A more clever reason is that they fear death, and life is a curse precisely because it results in death. The latter point may become false within our lifetimes thanks to the work of transhumanists and the technological singularity, but for our purposes we can ignore that. Why is it that death is horrible? Precisely because we cherish life so much. This logic would tell you not to give someone a cake because then they would eat it and (horror of horrors) not have it anymore! Death is simply the cessation of life and so any argument resting on the demerits of death contributes to the merits of life.

Perhaps most, even nearly all, lives are great. But shouldn't the very tiny possibility that our offspring might end up with horrible lives that they wished never to have been cursed with dissuade us? No. Tiny probabilities have tiny force. It's possible that I'll be struck by a meteor as I go to pick up my mail, that we're all the dream of a magic beetle that began a second ago and all our memories are false, that all the children we never have will pester us in the afterlife about not loving them enough to create them. We discount possibilities that, though feasible, are not likely. The fact that you're reading this means you know English and have free time to waste, which indicates that your children will be among the luckiest on the planet. And there is no more reason to ignore their good fortune than the possibility of misery.

Among the most laughable claims is that even though most people claim to be happy and even believe themselves to be, they're really miserable and just don't know it. This idea stems back to the Marxists of old perplexed as to why the workers of the world did not develop class consciousness and unite to overthrow capitalism. It was called “false consciousness”, and the idea was sorely needed to explain by people were going over the Berlin wall from east to west or why boat-people fled the worker's paradises of Cuba and Vietnam. The idea is that some thinker in their arm-chair understands the depths of your soul better than you and can invalidate any of your choices and preferences. It is of course completely unfalsifiable, which is why Karl Popper held up Marxism as a premier example of nonsense that was taken seriously by people who should have known better. I could just as easily claim that everyone, including antinatalists, mistakenly believes that life is not at all times positively euphoric. You have no reason to take that seriously, and no more reason to believe to believe the opposite.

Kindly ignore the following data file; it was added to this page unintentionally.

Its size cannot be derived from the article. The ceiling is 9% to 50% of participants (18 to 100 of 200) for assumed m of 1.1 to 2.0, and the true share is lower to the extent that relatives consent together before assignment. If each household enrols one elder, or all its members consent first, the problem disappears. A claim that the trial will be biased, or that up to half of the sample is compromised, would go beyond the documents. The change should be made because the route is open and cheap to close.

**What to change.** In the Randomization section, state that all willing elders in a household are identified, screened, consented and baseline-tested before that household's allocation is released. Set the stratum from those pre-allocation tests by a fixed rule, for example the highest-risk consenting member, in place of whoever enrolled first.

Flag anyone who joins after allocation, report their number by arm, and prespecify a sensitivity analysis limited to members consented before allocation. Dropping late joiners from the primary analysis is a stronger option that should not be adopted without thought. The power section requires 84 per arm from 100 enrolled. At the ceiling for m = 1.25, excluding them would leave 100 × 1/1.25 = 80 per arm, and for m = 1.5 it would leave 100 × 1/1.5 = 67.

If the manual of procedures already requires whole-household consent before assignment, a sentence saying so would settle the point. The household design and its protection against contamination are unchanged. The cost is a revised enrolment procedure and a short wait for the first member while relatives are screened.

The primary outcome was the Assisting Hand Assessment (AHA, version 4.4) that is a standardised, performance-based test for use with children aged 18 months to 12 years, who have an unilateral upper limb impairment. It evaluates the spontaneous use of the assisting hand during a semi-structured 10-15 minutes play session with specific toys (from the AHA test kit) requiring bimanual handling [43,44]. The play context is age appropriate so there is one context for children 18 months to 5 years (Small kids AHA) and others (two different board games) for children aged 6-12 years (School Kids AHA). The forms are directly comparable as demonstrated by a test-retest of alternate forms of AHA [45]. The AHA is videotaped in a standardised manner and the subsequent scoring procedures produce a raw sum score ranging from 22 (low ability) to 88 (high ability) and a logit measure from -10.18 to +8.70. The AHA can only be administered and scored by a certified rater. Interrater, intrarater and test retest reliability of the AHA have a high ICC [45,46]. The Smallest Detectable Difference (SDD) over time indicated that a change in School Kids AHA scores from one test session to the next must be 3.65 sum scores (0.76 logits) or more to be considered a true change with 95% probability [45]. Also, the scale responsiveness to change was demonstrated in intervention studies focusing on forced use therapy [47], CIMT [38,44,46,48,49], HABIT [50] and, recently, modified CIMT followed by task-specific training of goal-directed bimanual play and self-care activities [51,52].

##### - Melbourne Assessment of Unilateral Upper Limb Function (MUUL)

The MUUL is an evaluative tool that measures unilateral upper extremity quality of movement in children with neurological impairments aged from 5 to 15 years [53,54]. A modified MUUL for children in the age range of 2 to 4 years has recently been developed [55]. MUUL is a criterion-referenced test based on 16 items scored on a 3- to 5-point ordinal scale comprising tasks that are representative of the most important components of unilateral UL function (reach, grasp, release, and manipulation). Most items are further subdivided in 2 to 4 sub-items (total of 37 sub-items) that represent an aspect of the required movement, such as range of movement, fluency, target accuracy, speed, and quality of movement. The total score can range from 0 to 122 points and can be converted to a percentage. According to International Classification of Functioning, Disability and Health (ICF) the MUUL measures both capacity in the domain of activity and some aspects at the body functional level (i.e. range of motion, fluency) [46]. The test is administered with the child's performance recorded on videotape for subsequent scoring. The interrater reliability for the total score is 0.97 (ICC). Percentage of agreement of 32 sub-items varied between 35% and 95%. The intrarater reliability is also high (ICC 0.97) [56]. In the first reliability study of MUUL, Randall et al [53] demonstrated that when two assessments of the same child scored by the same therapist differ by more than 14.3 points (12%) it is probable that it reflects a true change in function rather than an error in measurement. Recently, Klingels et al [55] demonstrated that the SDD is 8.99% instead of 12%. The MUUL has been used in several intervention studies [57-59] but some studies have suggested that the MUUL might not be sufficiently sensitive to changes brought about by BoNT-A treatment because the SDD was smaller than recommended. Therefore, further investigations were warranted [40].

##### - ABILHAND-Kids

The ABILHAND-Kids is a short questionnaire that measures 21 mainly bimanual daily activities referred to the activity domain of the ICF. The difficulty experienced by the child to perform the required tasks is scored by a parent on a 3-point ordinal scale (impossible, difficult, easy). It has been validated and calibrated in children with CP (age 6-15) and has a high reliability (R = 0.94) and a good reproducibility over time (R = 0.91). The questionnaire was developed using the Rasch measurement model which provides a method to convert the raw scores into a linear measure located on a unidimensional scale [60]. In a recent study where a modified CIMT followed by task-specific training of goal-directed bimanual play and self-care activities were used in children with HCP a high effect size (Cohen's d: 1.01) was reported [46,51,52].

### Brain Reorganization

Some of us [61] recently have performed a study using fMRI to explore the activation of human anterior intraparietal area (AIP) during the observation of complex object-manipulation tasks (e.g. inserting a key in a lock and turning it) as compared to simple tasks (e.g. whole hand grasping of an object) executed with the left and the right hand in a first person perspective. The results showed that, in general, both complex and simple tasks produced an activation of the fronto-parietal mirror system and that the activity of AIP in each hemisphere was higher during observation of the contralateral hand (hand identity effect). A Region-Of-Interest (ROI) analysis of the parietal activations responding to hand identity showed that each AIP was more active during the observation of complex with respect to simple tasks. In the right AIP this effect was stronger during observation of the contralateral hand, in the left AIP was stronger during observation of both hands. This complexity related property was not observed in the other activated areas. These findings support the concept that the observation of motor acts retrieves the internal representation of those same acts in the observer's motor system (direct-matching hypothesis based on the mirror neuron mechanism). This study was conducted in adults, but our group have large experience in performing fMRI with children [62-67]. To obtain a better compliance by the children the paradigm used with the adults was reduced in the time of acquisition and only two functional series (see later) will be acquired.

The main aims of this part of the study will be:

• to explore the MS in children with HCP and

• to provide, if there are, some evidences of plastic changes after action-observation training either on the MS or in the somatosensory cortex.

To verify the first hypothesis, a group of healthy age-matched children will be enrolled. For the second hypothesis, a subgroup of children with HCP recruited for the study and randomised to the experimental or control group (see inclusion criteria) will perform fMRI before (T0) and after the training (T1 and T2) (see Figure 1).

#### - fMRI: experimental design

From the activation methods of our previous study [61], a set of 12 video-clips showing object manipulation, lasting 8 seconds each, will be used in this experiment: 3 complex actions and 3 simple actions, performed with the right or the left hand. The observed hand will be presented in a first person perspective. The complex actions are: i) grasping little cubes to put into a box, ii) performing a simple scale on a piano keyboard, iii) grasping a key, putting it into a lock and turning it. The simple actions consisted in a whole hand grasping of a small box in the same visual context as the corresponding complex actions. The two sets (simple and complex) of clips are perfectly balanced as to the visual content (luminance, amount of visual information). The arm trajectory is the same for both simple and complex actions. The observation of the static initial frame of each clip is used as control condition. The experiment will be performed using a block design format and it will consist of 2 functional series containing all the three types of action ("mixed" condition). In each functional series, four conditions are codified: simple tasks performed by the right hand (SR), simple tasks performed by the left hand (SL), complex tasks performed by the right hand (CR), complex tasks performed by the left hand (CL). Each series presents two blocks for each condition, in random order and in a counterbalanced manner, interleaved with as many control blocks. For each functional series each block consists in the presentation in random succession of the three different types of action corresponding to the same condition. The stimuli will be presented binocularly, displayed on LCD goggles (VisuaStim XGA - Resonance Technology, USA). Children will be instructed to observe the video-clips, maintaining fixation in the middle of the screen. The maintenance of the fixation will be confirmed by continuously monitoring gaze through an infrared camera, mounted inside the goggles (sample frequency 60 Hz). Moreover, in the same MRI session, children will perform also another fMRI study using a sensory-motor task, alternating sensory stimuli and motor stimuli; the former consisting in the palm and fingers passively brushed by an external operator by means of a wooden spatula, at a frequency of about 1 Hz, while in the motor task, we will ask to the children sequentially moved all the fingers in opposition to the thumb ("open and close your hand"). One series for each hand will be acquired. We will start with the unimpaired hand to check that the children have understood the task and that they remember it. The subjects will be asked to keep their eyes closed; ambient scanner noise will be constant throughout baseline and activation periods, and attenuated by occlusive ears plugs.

That's not to say I'm completely above second-guessing people and claiming they don't completely understand what's going on in their minds. Robin Hanson argues in Was Cypher Right?: Why We Stay In Our Matrix that though we believe that we care about things such as “love, humor, talk, story, art, music, fashion, sport, charity, religion, and abstract ideas”, our actions do not seem consistent with valuing them so much as our status or reproductive fitness. This is explained by our “selfish genes” which seek to maximize their number of copies and construct our brains toward that end. We are not conscious of our real desire to spread those genes for the same reason that a White House press secretary is kept in the dark about the administration's actions and motives: all the better a front that can be given to others. In that list of superficial concerns I would include ethical philosophy or morality. We try to convince others that our behavior is good and they should change theirs to accord with our preference, yet ordinary people commit seemingly unimaginable sins all the time. Professed antinatalists even have children.

Life is not for living. It is for reproducing, and our bodies are vehicles are constructed by our genes for that purpose. In The Ancestor's Tale Richard Dawkins dates the origin of life not to metabolism but to replication with inheritance. That's the difference between fire and living beings. The sensations and emotions we experience and the thoughts we think exist for a reason. The reason is that the genes that result in them were able to make more copies. We judge things as positive when they are apt to result in more descendants and negative when they do the reverse. When you get kicked in the balls your genes and those of your unborn children are crying out in pain, and your feeling of satisfaction as you smoke a post-coital cigarette (they aren't as up to date as the Surgeon General) is them patting you on the back.